By Joan Mooney
Are Americans driving more or less? Does the increased popularity of walkable neighborhoods have a significant effect on driving? Or are our roads handling more traffic than ever? The measure- ment Vehicle Miles Traveled (VMT)
helps to gauge trends in driving. VMT is tracked by the
Federal Highway Administration, and data is released on
a monthly basis.
It is not surprising that VMT has increased greatly over
the years as the nation experienced increased suburban
development, increased car ownership and a growing population. But in the 21st Century, the trends have become
Vehicle miles traveled rose steadily from 1980 to November 2007, when it started a decline that lasted 18 months.
That was the longest drop the Federal Highway Admin-
istration had seen since it started keeping track in 1950,
said spokesman Doug Hecox. It was a long struggle
for VMT to recover, and the drop and slow return
coincided approximately with the recession and slow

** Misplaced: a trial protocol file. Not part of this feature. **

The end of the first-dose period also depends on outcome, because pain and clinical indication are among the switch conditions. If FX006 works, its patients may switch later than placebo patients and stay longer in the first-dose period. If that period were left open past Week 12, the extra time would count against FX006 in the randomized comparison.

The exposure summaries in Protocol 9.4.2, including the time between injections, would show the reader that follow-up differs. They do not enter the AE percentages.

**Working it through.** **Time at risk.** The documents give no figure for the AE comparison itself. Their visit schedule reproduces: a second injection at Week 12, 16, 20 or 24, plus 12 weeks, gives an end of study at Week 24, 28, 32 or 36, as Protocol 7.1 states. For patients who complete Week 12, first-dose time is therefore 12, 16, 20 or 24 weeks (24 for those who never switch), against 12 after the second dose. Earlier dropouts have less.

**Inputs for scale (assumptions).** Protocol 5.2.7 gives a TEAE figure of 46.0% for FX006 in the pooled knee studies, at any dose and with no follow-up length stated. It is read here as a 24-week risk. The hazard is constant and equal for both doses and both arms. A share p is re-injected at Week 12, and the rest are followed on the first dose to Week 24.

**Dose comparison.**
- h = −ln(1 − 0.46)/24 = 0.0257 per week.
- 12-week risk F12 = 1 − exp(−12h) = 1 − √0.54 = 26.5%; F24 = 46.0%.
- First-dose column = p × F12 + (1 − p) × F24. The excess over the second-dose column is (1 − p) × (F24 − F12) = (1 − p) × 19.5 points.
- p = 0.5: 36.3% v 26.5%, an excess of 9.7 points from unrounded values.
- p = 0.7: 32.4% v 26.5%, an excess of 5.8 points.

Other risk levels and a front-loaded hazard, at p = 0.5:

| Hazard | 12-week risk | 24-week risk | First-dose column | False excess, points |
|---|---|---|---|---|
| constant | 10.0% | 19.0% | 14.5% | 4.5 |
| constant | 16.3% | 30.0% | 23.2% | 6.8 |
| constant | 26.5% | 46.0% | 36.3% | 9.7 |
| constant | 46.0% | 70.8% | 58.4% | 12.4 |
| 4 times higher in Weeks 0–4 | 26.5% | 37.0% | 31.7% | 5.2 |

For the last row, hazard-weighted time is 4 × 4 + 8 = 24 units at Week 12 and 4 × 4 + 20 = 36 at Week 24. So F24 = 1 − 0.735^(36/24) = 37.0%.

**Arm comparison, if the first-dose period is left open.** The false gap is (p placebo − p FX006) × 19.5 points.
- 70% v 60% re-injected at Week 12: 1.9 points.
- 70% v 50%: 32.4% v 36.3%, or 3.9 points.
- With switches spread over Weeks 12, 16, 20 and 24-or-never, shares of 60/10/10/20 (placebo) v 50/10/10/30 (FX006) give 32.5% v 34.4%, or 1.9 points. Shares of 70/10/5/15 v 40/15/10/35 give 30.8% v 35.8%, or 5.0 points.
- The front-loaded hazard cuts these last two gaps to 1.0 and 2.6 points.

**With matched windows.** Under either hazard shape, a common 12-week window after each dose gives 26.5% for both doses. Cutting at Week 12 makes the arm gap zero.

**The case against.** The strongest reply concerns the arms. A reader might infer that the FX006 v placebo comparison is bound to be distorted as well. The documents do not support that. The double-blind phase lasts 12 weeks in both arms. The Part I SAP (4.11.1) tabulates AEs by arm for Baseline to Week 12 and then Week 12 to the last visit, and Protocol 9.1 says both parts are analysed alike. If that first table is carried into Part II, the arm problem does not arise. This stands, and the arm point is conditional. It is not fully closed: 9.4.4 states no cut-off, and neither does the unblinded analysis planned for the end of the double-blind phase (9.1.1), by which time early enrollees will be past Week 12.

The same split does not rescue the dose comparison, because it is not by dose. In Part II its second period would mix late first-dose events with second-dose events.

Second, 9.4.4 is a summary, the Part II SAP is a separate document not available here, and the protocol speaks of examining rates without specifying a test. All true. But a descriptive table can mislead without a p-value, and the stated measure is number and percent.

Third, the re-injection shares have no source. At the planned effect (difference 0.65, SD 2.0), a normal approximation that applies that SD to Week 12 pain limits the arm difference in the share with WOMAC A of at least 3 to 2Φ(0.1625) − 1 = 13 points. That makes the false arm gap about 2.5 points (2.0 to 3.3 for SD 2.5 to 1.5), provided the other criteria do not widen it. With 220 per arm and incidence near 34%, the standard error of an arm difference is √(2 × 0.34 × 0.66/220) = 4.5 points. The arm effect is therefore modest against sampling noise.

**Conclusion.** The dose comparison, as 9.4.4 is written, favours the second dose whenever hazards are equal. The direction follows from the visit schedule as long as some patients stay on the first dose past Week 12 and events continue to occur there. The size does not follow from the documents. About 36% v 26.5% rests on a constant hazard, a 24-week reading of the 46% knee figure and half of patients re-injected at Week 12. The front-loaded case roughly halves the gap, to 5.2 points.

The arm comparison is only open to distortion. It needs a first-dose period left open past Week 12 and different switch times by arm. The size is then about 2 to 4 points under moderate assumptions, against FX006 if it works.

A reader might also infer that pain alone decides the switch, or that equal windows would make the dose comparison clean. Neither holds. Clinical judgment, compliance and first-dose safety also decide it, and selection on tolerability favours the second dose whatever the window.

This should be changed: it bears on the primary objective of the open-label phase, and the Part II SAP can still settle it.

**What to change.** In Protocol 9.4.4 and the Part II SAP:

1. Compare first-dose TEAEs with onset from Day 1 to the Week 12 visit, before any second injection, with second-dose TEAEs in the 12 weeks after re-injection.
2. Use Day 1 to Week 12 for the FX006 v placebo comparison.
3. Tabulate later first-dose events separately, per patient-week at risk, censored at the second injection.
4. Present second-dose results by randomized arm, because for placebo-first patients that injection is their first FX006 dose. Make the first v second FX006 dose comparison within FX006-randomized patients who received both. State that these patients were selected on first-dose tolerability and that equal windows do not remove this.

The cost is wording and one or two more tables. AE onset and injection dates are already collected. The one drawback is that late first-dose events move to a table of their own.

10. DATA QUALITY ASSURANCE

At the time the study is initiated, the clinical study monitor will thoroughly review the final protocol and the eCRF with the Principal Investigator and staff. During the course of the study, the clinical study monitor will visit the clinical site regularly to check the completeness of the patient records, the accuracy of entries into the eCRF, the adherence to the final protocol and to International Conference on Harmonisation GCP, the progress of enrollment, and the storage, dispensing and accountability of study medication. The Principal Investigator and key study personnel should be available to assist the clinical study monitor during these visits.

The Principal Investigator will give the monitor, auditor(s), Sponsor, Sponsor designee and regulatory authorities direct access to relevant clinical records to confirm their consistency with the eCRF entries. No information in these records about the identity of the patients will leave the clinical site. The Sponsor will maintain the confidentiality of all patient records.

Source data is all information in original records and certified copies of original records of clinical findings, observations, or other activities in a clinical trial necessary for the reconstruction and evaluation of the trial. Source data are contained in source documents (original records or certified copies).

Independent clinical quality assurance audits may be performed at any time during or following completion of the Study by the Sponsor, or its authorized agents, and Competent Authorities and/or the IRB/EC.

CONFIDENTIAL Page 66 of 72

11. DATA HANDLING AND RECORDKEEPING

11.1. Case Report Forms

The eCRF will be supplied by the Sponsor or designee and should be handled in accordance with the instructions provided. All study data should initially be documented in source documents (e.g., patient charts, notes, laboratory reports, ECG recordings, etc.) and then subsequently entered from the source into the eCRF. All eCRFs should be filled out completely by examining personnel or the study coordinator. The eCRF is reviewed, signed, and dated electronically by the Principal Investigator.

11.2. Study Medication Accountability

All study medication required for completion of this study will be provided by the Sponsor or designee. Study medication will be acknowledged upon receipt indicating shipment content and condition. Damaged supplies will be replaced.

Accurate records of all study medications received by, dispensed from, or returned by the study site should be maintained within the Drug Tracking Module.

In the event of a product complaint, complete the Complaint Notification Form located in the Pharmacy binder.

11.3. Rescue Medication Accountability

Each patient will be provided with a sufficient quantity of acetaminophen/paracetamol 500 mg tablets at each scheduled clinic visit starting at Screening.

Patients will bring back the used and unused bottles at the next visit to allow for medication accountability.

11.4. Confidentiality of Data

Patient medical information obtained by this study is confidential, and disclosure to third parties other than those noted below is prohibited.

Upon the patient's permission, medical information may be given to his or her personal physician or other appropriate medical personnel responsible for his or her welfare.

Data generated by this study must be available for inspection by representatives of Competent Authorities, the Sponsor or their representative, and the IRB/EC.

economic recovery. VMT was fairly flat from 2010
Then in 2014, VMT increased. In 2015, a new VMT
high was reached, and 2016 figures are expected to be
higher still. Does that sharp increase mean that millennials have embraced the car after all?
The last big increase in VMT occurred as baby boomers
came of working age and formed families, and women
joined the workforce in large numbers. So are millennials taking on their parents’ habits? Few observers think
so, offering other explanations for the recent rise.
The last big increase
in VMT occurred as baby
boomers came of working age.
Are people driving
more or less?
Increase in miles traveled not as steady
as it was in the 20th century
Courtesy of NYC & Company/Photo by Julien Neschaer
Courtesy of WSDOT